Small Business Rate Relief has been extended to April 2015 under the scheme small businesses with a rateable value of £6,000 or less can get 100% relief, the relief is scaled down to zero on rateable values of £12,000 and there is a lower multiplier on rates between £12,001 and £17,999.

Income Tax

As previously announced the personal allowance will be £10,000 for the tax year 2014/15.

From April 2015, a spouse or civil partner who is not liable to income tax will be able to transfer £1,000 of their allowance to a basic rate tax paying spouse and as a result save £200 in tax.

State Pension Age

By 2020 it will be 66, by 2028 it will be 67 and by mid 2030’s 68, then in 2040’s 69.

Capital Gains Tax

The annual exempt amount will be £11,000 for individuals for 2014/15.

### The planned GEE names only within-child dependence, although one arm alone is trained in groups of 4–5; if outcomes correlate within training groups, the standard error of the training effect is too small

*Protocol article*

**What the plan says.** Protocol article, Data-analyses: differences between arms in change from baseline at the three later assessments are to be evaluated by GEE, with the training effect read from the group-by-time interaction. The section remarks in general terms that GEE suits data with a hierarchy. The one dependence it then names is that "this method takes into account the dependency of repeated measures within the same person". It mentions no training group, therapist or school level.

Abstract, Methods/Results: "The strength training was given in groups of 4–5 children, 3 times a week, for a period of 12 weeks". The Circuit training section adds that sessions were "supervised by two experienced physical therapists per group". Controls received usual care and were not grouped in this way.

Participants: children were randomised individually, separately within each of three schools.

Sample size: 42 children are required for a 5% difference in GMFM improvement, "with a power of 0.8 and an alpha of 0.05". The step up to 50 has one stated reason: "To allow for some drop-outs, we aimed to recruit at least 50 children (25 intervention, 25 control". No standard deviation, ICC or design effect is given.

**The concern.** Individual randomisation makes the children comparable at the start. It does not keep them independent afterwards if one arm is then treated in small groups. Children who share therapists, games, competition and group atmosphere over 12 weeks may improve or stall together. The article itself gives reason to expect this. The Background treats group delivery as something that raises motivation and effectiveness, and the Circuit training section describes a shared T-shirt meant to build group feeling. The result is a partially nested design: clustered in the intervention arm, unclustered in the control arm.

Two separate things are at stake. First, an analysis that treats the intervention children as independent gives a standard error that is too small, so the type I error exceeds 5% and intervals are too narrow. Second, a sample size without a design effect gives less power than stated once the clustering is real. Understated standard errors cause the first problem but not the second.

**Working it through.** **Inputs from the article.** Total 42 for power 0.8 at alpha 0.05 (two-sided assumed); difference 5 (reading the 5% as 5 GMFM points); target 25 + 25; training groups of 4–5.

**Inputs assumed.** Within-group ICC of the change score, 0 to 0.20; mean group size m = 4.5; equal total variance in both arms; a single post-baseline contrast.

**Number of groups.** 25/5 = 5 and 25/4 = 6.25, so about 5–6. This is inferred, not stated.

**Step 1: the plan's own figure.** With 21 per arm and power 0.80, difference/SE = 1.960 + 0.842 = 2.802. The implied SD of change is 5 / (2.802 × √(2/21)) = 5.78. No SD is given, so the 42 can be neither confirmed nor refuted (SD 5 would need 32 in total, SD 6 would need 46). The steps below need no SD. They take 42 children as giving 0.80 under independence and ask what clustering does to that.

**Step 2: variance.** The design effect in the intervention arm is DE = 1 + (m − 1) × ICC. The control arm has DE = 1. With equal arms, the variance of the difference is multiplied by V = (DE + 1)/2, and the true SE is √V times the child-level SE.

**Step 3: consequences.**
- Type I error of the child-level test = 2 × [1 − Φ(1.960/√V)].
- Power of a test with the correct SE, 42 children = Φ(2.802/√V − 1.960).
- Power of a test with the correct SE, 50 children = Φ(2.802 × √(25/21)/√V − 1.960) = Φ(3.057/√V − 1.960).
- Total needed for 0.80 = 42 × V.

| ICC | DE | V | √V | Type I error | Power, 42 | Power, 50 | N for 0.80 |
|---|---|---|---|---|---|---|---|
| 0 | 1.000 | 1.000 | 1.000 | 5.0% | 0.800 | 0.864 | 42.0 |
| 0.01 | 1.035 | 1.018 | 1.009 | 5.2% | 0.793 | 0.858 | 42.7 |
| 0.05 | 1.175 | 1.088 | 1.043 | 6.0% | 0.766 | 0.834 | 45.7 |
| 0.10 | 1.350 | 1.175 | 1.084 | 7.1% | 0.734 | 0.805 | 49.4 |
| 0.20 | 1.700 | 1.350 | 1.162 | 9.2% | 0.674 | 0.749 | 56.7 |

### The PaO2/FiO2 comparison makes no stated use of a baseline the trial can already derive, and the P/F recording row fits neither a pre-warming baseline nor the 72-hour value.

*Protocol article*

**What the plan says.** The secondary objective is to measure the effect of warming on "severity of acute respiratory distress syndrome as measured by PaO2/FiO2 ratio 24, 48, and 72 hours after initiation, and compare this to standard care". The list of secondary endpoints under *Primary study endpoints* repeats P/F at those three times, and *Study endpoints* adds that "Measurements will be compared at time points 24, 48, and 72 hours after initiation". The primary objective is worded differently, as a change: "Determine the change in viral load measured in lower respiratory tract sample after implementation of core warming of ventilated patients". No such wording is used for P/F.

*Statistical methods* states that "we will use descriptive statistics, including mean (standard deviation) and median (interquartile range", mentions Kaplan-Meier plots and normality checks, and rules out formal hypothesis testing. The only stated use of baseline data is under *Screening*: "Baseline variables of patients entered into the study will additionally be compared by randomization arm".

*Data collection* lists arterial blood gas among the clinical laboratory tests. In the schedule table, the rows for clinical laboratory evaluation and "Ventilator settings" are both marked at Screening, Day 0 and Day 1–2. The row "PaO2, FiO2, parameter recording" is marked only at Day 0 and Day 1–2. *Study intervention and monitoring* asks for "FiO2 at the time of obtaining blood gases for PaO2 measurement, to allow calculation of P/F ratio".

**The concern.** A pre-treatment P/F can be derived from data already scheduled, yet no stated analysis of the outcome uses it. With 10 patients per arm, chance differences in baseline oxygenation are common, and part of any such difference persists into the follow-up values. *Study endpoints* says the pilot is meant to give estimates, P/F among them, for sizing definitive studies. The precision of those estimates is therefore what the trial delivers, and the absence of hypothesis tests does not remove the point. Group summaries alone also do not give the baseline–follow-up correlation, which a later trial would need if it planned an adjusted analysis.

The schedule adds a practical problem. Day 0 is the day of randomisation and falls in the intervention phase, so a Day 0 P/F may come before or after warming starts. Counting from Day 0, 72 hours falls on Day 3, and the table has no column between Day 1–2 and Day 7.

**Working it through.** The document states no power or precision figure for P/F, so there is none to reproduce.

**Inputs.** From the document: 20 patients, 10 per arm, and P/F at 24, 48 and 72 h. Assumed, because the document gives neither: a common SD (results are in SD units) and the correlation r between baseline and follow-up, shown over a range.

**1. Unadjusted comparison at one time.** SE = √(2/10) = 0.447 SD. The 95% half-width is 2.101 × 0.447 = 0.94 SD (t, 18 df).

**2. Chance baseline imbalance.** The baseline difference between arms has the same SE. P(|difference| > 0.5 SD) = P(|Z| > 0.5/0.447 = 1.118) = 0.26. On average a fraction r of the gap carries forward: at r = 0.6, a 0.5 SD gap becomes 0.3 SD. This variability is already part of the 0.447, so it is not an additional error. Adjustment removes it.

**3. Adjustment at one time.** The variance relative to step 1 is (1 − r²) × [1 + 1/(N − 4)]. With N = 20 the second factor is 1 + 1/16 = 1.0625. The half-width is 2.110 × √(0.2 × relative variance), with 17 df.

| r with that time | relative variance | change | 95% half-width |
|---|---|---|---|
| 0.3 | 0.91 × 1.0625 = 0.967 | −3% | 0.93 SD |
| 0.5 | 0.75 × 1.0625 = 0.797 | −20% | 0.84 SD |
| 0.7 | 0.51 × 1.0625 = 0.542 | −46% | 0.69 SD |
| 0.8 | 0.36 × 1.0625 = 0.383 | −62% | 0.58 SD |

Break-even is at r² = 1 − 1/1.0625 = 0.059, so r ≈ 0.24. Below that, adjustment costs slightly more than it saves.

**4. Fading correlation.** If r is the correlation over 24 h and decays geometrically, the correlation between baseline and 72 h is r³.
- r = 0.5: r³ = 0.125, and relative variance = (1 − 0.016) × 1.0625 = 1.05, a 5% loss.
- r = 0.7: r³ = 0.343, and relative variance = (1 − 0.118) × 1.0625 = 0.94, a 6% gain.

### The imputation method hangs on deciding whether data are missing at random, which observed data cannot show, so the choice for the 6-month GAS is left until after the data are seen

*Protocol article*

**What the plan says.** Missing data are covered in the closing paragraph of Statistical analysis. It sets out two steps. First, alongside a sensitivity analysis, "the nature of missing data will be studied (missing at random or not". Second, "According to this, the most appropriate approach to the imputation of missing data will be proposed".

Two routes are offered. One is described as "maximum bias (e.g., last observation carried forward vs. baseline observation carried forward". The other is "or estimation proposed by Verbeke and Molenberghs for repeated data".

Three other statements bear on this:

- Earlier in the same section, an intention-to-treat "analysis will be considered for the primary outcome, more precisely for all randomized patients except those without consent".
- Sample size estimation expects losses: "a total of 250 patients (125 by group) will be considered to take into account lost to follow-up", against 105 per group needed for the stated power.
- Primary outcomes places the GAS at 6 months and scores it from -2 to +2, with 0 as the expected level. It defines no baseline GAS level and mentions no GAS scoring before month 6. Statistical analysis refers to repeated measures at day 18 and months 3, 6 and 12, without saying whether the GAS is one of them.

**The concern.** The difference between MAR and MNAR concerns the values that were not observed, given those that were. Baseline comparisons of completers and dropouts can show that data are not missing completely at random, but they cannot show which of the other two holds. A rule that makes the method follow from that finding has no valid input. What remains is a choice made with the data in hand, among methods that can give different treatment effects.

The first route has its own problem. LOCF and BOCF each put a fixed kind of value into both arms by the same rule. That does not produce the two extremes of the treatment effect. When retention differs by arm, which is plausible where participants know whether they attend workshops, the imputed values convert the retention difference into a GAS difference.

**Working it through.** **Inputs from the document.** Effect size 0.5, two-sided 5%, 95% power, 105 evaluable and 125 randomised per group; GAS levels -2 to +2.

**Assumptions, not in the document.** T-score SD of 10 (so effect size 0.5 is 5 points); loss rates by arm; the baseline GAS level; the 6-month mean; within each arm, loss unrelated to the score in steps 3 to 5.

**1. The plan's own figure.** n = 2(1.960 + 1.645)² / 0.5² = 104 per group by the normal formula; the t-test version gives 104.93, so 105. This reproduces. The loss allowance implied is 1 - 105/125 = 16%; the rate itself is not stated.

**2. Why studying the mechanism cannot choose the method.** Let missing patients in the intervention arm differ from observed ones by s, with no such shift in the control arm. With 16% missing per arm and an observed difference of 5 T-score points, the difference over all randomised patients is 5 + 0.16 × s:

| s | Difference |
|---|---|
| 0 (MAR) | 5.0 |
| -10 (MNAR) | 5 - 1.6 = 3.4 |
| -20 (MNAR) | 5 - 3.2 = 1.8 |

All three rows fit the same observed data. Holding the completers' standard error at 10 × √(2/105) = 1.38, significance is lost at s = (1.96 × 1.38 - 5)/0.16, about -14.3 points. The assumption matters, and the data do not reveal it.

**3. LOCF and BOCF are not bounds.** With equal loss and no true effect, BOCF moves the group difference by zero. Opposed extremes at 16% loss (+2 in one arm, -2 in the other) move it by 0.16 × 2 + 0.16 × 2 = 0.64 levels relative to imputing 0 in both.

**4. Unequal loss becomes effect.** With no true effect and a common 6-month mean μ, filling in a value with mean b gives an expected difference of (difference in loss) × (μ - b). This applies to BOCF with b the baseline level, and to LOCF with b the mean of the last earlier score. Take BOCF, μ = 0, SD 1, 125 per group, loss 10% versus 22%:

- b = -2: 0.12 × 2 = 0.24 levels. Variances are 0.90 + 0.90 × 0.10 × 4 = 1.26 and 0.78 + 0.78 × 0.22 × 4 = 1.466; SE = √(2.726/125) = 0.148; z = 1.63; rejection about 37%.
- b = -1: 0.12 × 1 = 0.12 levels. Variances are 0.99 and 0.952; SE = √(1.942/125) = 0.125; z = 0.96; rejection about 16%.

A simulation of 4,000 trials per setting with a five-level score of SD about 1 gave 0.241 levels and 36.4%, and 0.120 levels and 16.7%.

But there was an exemption for principle private residence  letting for 36 months and from 6th April 2014 it will be reduced to 18 months.

Consultation will start in April on non-residents paying capital gains on property disposals.

Individual Savings Account (ISA)

The limit will rise to £11,880 for 2014/15 and of this £5,940 can be invested in cash ISA’s

Mortgage Guarantee Scheme

The scheme started in October will run for 3 years and end in January 2017.

Buyers will only need a 5% deposit and the government and the funder will guarantee 15% of the loan in return for a fee.

IR35

Legislation will be tightened from April 2014.

Anti-avoidance

A range of measures were discussed in addition to IR35 and these included: